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It’s easy to think the FAFSA, or Free Application for Federal Student Aid form, is just another obnoxious piece of paperwork getting in the way of keg parties and hanging out at the In-N-Out parking lot – or whatever it is cool high schoolers do these days.
Just the name makes you want to beat your head against a wall. But filling out a FAFSA, the form that determines whether a student qualifies for federal money for college, can actually be a big factor in whether a student goes to college.
Of those who fill out the FAFSA, 90 percent enroll in college, according to the 74 Million, an online publication. Of those who don’t fill out the FAFSA, just 55 percent enroll in a college.
As high schoolers know, correlation is not causation. But officials at the San Diego County Office of Education have determined that if they can significantly boost the number of students filling out a FAFSA, it will in fact significantly increase the percentage of students who enroll in college.
Shannon Coulter crunches data at the County Office of Education and, according to his calculations, there will be a 5 percentage point increase in the number of students who enroll in college for every 10 percentage point increase in the number of students who fill out a FAFSA.
If he’s right, the county has nowhere to go but up. Last year, 48 percent of high school seniors filled out a FAFSA. That was four points less than the statewide average, according to the California Student Aid Commission.
Pause with me on that number ever so briefly. There were 42,040 seniors in San Diego County last year. Four percent of that number is 1,681. And if Coulter’s calculations are right, and the County Office of Education can bring up our FAFSA completion rate to just the state average this year, then an extra 840 students will enroll in college.
In that sense, increasing the FAFSA completion rate even slightly could have a significant impact on the life outcomes of literally hundreds of people.
San Marcos High School is one of the best FAFSA completing schools in the county. Last year, 71 percent of students there filled out a FAFSA. If the county could bring its average in line with San Marcos’, an extra 4,834 students would ultimately enroll in college!
Tanya Bulette, the coordinator for counselors across San Diego at the County Office of Education, is heading up the first countywide effort to significantly improve FAFSA completion rates. As a school counselor, she’s seen the difference FAFSA can make, she said.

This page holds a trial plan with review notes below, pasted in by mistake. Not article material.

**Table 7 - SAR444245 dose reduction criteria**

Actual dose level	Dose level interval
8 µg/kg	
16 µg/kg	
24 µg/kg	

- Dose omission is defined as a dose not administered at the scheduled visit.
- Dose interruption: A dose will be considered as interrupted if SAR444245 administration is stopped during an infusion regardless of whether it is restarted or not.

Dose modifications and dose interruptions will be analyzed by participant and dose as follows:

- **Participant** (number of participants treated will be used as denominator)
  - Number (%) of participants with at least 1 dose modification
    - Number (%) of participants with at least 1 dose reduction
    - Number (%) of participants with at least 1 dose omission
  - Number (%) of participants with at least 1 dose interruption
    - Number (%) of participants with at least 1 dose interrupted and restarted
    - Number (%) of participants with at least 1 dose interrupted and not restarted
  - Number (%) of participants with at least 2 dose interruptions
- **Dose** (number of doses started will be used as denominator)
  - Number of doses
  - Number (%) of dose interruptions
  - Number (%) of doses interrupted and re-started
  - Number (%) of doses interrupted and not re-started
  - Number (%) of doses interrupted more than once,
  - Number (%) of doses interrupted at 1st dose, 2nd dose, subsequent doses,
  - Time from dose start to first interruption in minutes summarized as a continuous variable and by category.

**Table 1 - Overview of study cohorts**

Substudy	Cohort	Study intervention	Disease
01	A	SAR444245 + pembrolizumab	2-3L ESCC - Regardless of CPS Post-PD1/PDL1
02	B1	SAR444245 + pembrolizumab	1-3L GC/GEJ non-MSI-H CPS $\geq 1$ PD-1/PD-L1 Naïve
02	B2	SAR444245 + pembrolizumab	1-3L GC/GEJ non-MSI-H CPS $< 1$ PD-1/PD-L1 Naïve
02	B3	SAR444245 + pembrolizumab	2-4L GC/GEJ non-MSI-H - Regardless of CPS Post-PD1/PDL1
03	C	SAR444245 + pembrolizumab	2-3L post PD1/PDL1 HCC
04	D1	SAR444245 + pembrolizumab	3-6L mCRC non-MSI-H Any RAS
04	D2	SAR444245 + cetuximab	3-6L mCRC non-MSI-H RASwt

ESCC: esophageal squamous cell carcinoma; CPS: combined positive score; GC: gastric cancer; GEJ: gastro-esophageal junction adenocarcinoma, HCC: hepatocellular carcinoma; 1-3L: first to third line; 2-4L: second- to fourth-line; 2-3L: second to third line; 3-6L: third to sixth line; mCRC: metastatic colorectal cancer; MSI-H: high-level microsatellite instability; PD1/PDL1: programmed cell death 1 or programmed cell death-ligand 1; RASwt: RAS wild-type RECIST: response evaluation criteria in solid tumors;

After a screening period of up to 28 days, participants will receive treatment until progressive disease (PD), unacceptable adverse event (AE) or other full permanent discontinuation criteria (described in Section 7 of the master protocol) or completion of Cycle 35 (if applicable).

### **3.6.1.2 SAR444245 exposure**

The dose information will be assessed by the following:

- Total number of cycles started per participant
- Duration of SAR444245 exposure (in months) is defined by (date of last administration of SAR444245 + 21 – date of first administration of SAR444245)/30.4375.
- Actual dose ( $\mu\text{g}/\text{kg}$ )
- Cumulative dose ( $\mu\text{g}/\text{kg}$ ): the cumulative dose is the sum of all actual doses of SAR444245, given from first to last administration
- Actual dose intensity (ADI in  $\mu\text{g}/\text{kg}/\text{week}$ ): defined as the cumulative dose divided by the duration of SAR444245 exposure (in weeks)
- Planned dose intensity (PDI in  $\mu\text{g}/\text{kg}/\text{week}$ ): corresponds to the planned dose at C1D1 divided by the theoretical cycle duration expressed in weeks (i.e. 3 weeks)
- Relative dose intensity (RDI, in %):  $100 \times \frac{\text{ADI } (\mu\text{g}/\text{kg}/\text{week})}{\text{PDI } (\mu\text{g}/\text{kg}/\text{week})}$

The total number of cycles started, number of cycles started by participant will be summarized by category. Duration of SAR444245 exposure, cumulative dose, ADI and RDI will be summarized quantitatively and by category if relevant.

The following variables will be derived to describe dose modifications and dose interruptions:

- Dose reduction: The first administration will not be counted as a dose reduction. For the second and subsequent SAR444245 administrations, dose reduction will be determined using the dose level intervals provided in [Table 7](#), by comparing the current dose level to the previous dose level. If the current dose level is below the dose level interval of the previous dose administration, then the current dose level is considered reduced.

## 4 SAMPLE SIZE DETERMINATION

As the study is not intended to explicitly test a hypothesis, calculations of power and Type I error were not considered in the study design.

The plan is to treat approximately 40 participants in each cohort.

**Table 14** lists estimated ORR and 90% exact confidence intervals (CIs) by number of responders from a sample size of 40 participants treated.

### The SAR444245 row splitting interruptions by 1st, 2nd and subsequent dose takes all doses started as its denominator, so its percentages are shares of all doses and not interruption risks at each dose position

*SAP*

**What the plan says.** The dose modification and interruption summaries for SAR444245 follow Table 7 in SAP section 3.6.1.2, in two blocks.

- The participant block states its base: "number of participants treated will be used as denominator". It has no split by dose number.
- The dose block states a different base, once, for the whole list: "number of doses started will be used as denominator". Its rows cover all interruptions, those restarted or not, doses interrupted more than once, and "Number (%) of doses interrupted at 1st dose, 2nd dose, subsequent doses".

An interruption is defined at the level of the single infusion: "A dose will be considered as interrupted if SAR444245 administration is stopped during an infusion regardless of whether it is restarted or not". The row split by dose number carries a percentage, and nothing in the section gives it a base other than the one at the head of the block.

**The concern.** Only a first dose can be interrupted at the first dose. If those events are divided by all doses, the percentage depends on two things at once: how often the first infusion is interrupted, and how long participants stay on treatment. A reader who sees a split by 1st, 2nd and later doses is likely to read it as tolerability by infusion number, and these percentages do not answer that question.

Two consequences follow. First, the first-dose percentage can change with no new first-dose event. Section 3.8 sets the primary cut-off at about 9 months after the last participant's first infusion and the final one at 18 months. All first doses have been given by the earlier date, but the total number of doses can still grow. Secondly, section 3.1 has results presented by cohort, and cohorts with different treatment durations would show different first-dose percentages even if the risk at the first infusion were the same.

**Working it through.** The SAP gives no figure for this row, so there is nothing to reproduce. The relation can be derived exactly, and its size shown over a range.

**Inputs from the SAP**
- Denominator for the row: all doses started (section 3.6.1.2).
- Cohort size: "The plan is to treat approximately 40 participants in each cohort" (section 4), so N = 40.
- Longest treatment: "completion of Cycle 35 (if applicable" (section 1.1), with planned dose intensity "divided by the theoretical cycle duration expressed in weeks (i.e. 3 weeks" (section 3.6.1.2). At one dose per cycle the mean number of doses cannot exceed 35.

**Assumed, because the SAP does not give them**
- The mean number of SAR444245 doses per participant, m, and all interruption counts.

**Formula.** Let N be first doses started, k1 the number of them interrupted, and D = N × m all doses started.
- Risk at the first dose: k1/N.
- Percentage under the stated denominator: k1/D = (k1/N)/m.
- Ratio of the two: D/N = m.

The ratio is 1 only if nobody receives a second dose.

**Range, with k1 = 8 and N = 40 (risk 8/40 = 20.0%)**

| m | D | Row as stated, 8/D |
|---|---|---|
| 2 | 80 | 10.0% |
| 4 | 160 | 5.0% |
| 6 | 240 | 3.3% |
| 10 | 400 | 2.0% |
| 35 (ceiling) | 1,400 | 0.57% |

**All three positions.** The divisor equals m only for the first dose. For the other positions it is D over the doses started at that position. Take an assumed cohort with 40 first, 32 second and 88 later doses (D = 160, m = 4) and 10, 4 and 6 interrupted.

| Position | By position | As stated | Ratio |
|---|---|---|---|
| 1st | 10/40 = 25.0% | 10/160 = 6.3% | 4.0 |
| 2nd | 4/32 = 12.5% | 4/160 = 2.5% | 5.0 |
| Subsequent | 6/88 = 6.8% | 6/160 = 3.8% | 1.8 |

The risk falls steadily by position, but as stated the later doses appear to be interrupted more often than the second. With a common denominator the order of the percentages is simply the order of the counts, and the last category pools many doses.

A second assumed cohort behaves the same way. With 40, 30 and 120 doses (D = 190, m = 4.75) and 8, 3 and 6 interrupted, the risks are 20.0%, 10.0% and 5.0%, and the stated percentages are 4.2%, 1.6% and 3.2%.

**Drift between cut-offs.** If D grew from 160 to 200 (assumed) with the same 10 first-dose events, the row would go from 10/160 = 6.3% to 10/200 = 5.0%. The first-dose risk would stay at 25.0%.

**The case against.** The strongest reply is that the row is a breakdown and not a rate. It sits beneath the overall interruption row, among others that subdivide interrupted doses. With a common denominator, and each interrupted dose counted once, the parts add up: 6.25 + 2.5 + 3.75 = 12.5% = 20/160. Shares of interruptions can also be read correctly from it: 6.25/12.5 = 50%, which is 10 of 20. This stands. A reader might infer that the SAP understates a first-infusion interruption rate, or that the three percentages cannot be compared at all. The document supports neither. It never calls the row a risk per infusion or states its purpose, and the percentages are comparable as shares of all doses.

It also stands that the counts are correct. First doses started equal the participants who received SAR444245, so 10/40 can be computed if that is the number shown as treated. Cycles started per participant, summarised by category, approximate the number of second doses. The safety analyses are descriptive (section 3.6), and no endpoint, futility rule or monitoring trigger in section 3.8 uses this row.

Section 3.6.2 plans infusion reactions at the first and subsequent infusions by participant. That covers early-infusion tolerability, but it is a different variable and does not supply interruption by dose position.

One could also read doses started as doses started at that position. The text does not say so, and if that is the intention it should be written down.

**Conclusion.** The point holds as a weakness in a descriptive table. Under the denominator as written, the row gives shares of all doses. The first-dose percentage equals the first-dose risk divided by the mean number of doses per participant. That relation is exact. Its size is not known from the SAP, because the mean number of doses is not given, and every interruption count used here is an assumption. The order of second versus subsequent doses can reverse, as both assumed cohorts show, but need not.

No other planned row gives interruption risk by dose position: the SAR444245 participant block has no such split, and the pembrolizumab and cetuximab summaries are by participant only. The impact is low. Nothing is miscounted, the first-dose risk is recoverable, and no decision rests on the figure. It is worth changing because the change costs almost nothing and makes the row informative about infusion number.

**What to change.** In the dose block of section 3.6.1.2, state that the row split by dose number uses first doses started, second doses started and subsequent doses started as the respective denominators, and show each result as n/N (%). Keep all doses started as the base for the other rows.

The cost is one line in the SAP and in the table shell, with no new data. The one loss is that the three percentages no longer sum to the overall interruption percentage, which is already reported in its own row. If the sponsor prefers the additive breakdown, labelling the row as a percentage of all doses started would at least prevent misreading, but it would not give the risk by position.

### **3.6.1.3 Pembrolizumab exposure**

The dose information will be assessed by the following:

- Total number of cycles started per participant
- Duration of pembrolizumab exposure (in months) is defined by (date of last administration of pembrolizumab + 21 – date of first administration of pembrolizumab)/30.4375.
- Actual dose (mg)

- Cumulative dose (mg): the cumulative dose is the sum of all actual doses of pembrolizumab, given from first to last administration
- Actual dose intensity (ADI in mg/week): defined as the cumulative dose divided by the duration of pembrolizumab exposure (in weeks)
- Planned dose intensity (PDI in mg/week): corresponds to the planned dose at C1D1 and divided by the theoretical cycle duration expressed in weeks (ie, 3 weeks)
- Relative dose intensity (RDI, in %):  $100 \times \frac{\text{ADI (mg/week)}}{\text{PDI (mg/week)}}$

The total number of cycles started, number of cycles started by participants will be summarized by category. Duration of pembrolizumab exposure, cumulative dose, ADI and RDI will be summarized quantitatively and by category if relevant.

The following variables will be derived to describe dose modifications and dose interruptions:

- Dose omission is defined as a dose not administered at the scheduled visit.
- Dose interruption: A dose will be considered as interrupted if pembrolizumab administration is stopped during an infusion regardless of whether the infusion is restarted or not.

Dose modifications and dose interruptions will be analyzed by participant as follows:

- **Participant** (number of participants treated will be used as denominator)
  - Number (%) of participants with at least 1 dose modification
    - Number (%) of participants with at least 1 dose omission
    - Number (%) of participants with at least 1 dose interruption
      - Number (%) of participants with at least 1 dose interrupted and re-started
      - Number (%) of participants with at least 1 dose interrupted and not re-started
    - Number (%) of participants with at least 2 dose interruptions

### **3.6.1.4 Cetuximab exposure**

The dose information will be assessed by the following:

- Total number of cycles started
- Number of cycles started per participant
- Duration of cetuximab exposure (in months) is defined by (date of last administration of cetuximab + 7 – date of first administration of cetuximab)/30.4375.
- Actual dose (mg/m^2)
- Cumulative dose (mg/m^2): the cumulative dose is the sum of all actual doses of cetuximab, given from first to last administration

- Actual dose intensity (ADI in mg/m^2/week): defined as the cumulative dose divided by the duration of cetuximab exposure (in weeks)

One student, who had a 4.2 GPA, came to her and showed her the results of the FAFSA. The student’s estimated family contribution – the amount a student’s family might anticipate paying – came back as 0, but the student didn’t understand the number.
“‘You know you can go to college for free, right?’ I asked her,” said Bulette.
“She said, ‘I was thinking about going to community college but now that I know I don’t have to worry about money, I think I’ll apply to USD.’”
“Because of FAFSA, the doors were open wider for her than she thought and she realized it in that moment,” said Bulette.
Bulette is pushing the roughly 1,000 school counselors across the county to track how many students are completing the FAFSA and emphasize its importance throughout the year. She’s staying in regular contact with the administrators who oversee counselors in each school district and trying to push them to make FAFSAs a priority.
(FAFSA isn’t just important for finding out how much federal aid a student might qualify for. It also needs to be filled out if a parent or student wants to get college loans. And some universities use it to determine who qualifies for internal financial aid.)
She’s also using a tool created by the California Student Aid Commission, which allows anyone to track how many FAFSA forms have been filled out within a given school in real time. She’s following up with schools that aren’t on track to hit at least 50 percent for the year and pushing them to bring their numbers up.
Sometimes, only one or two counselors at a given high school might realize the importance of the FAFSA, she said. The key is getting everyone on the same page and making a concerted effort.
What We’re Writing
- Lisa Halverstadt got in on the education beat: She unearthed a consequential story about at least one family being forced to jump through extra hoops in San Ysidro School District to prove that they are homeless. San Ysidro recently implemented a new requirement that families show paperwork proving they are homeless every 30 days. When one student did not, she was booted from her school, which may have violated federal law.
- Layoffs may be ahead for San Diego Unified School District, Ashly McGlone reported. The district recently gave across-the-board raises that now seem like they will have an impact on the number of educators the district can employee.
- Check out our next-to-last episode of Good Schools for All for the year on school safety. We take a look at the new normal schools face of trying to deal with mass gun violence. We talked with managing editor Sara Libby about what it was like for her 1-year-old to go through an active shooter drill at his daycare; two older students who regularly go through the drills and reporter Kayla Jimenez.